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A tale of St. Louis and the Transvaal – 10: Time warp for Jack and Wilbur April 12, 2011

Posted by Jenny in Boer War, history, serial fiction.
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Festival Hall, St. Louis Exposition, 1904

Dear Readers: I have done some simple computations and arrived at the conclusion that it would take me over a year on this blog to complete the story of Jack Brown of St. Louis, his experiences of the Boer War, and his return to the U.S. I have greatly enjoyed producing the series to this point. It has been a lot of fun taking the historical information and making up a story to fit the events. There is a chance that I will tackle this as a regular novel, but I am unwilling to start such a project until I find out whether my novel Murder at the Jumpoff will be published. Someone is at least nibbling at that now.

Below you will find a synopsis of the rest of the story. All the names mentioned other than Jack and Wilbur are actual historical individuals. Obviously, this will be a spoiler if you want to take the chance that I will eventually actually produce the novel. So, you must decide for yourself whether to read the material below.

Stereoscopic view entitled "Explosion of an ammunition wagon" from the reenactment of the Battle of Paardeberg at the St. Louis Exposition

Jack and Wilbur stay on with De Wet’s commando, experiencing such dramatic successes as the ambush at Sanna’s Post. However, despite the ingenuity of De Wet and the doggedness of the Boers, the overwhelming numerical superiority of the British army leads to the occupation of the two Boer capitals: Bloemfontein in March 1900 and Pretoria in June.

The British expect that the Boers will surrender at this point. But much to the contrary, the Boers determine on a course of guerilla warfare. The British will eventually win the war by June 1902, but only after they have resorted to burning down the Boer farmhouses, putting women and children in concentration camps, and reducing the Boer fighters to starvation, forced to wear rags or old grain bags for clothing.

Jack and Wilbur are with De Wet in August 1900 when his commando is nearly trapped on the north side of the Magaliesberg range near Pretoria. It is 2,800 burghers against about 40,000 English, in the first of what would come to be called the “De Wet Hunts.” Wilbur is killed here as he makes a heroic attempt to oppose the British at the rear while the commando makes a seemingly impossible escape up over the rocky crags. Jack sees his friend die. He is seriously wounded in the leg himself and becomes separated from the commando by the advance of one of the converging enemy columns.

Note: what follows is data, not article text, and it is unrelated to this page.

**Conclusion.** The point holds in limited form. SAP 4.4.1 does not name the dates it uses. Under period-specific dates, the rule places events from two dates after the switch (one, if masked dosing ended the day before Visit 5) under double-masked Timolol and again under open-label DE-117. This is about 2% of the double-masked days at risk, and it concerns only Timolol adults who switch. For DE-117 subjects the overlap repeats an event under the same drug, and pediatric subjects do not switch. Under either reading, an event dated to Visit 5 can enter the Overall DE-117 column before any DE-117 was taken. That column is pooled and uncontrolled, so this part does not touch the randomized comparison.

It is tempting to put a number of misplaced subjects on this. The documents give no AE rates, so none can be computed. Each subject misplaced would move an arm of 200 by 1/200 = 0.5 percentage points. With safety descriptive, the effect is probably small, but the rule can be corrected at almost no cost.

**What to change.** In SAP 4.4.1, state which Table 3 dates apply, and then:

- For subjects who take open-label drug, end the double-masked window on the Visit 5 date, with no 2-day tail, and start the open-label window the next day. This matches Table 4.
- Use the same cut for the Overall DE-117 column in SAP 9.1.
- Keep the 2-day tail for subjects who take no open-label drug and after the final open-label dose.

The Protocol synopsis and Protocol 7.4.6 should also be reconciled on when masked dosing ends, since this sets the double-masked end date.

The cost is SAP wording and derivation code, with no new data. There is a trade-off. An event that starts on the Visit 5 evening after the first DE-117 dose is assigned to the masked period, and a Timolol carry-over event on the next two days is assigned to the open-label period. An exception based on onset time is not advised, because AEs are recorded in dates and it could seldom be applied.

He manages to stagger to a nearby farm, where he finds a family that cares for him. But since this region is one of the first affected by Kitchener’s “scorched earth” policy, the family realizes that their farm will be burned down and they arrange for Jack’s removal to a house in Pretoria, where he recovers over a period of several months.

In November 1900, he is well enough to go back to fighting. He joins up with the commando of General Ben Viljoen and soon enjoys a tremendous symbolic success at Helvetia. He becomes good friends with a burgher named Roland Schikkerling, who has a great resourcefulness and a wonderful sense of humor. They soon discover that they share an interest in the Ruritanian novels of Anthony Hope.

General Ben Viljoen

Viljoen’s commando engages in constant fighting in the eastern and northern Transvaal. They are able to cause the British many headaches, but once again the unequal numbers mean that the Boers can do little more than nip at the heels of the enemy, then dash back for cover. They do what they can, mainly in the way of blowing up British trains. By September 1901, they have been pushed back to the little town of Pilgrims Rest, where the mountainous terrain makes it possible for them to evade their foes. They emerge every now and then to attack a garrison or lay dynamite on the tracks (there was a special technique involved), but in reality they have mainly gone into hiding.

An odd sort of social life emerges in this town. Jack and Roland get to know some of the local civilians, with whom they hold dances and “smoking concerts” out in the middle of nowhere—a nearly surrealistic phase of the war. Jack falls in love with an attractive young lady who lives in the area. In January 1902, Ben Viljoen is captured and sent to St. Helena.

In May 1902, Jack and Roland hear that peace negotiations have started. On May 31,the treaty of Vereeniging is signed. The Boers are now British citizens. Any who do not agree to pledge loyalty to King Edward must leave the country. Roland reluctantly takes the pledge, wanting to return to his family, and Jack decides to return to the U.S. He asks his new lady friend if she will marry him and go with him to St. Louis, but she turns him down, much to his disappointment.